Decisions made by state leaders highlight a lagging commitment to enhancing the quality of life within communities across the Tar Heel state. In the current budget, state leaders disregarded Gov. McCrory’s recommendation to provide funding for drug treatment courts, which is a cost-efficient way to provide drug treatment and support to individuals with substance abuse dependencies. State lawmakers did however create “cost savings” by reclassifying certain low-level offenses and allowing them to be punishable by fines instead of jail time – one particular tradeoff is that such defendants will now have convictions on their records despite not having a right to counsel. This could affect their employment prospects and access to other opportunities. Read More

Tired of incessant delays during their flights home caused by the furlough of FAA air controllers, Congress voted last night and this morning to find the money to end the furloughs. About time.

Of course, the controller cuts have been far from the only stupid and counter-productive cuts brought on by that ultimate of inside-the-Beltway ideas/terms: “sequestration.”

Think Progress  has 12 more that you can read by clicking here.

Meanwhile, in a related vein, it seems worth noting that this morning’s editorial cartoon by Dana Summers of Tribune Media Services that appeared in the print edition of Raleigh’s News & Obsever  (you can look at it by clicking here)  is a classic example of what happens when ill-informed people rely on inaccurate and offensive stereotypes as the basis for their “opinions.” Thanks goodness our safety isn’t in the hands of intellectually lazy knuckleheads like Mr. Summers.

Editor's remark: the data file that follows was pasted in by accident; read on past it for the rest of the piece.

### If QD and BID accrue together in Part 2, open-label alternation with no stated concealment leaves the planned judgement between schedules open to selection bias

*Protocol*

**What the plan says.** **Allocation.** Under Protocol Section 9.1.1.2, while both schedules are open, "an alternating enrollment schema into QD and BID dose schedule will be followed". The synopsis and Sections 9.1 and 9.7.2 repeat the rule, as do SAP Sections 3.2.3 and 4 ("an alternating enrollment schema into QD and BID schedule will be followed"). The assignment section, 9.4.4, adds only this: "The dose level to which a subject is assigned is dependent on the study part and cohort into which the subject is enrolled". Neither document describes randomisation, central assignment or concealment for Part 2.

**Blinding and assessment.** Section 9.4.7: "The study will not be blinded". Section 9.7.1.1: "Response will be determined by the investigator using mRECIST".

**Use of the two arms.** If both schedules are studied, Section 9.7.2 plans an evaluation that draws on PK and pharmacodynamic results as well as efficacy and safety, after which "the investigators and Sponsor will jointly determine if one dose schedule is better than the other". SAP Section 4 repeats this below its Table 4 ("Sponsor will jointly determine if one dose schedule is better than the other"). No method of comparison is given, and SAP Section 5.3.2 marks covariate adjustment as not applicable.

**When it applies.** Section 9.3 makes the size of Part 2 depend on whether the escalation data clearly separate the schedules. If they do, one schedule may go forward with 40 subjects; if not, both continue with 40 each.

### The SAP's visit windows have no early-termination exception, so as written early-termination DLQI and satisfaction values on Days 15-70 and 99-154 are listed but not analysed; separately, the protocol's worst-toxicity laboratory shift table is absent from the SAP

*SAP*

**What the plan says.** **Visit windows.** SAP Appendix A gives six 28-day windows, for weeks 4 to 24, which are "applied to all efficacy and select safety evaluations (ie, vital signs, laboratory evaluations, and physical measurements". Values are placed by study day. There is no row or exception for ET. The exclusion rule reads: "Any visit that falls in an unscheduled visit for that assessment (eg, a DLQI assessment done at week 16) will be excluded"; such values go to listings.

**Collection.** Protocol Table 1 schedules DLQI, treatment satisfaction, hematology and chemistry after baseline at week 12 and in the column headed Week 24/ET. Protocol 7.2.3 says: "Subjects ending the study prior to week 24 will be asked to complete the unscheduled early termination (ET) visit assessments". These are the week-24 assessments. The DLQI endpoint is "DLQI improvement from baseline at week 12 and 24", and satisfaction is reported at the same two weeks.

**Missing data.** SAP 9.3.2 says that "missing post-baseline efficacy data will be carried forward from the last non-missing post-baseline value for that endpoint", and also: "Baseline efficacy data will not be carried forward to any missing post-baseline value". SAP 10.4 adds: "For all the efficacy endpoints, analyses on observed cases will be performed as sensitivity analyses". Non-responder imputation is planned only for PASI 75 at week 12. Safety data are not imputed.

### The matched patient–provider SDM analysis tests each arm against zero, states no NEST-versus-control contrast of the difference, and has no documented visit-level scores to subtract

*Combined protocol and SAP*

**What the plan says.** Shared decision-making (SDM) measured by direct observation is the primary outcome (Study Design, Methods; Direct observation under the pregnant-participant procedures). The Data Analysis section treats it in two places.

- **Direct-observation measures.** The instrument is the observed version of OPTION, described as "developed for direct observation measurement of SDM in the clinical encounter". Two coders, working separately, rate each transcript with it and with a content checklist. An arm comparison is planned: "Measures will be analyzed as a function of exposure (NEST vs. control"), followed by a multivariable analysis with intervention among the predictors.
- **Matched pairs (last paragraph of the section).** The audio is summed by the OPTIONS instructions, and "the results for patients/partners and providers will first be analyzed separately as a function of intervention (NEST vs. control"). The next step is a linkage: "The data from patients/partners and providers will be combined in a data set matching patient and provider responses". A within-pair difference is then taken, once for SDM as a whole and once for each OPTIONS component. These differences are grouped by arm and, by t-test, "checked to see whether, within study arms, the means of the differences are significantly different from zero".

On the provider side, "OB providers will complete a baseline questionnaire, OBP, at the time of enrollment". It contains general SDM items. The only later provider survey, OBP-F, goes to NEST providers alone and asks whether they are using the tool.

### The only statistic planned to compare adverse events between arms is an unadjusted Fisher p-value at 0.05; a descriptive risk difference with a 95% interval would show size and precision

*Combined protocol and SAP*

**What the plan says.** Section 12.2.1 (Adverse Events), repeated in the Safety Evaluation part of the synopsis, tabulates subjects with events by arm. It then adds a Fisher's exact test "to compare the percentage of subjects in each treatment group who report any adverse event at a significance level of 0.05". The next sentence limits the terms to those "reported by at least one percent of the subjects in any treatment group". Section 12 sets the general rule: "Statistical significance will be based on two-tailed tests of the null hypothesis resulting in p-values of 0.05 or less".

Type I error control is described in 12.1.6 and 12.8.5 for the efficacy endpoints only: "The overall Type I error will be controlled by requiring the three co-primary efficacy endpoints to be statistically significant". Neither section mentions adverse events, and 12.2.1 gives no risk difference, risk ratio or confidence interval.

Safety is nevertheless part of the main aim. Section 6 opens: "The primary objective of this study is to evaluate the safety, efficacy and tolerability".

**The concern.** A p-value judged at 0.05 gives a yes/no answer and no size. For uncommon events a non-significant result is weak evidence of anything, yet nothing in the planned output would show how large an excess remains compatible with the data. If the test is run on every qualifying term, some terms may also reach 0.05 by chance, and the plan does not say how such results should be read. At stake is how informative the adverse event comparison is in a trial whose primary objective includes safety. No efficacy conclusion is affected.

Just in from the Budget and Tax Center Center

RALEIGH (March 27, 2013) — Critical federal funding for North Carolina’s schools, health care, clean water, law enforcement, and other key services would be slashed under the federal budget proposed by House Budget Committee Chairman Paul Ryan and passed by the U.S. House of Representatives last week, according to a new report released today by the non-partisan organization Center on Budget and Policy Priorities.

“Chairman Ryan’s budget would place the burden of deficit reduction squarely on the backs of North Carolina’s low-income and middle class families while providing a windfall in tax cuts to corporations and the wealthiest individuals,” said Allan Freyer of the Budget & Tax Center, a project of the North Carolina Justice Center. “Another round of deep funding cuts to our schools, public safety, and health would harm our families, communities and economy.”

Congressman Ryan’s budget would cut the part of the federal budget that supports Read More

Maybe there’s something missing from the news reports regarding the recent hubbub over State Auditor Beth Wood’s report on the Alcohol Law Enforcement Section of the state Department of Public Safety, but it sure does seem that, at the least, the folks over at ALE could use a little public relations advice (and, perhaps, a strong word from on high).

Again, maybe I’m missing something, but since when do the heads of state offices like ALE get to hire lawyers who would presume to tell the state Auditor what she can and cannot do about auditing and reporting on that office? And even if they thought Wood was doing something inappropriate, aren’t there some channels to work through? After all, ALE is a section of a state agency that reports to the Governor

I know the Guv has a lot more important things to deal with, but it would seem that she might want to have her staff send a little memo over to ALE folks telling them to get with the program or, at least, come to them first before picking a public fight with another constitutional officer of the state.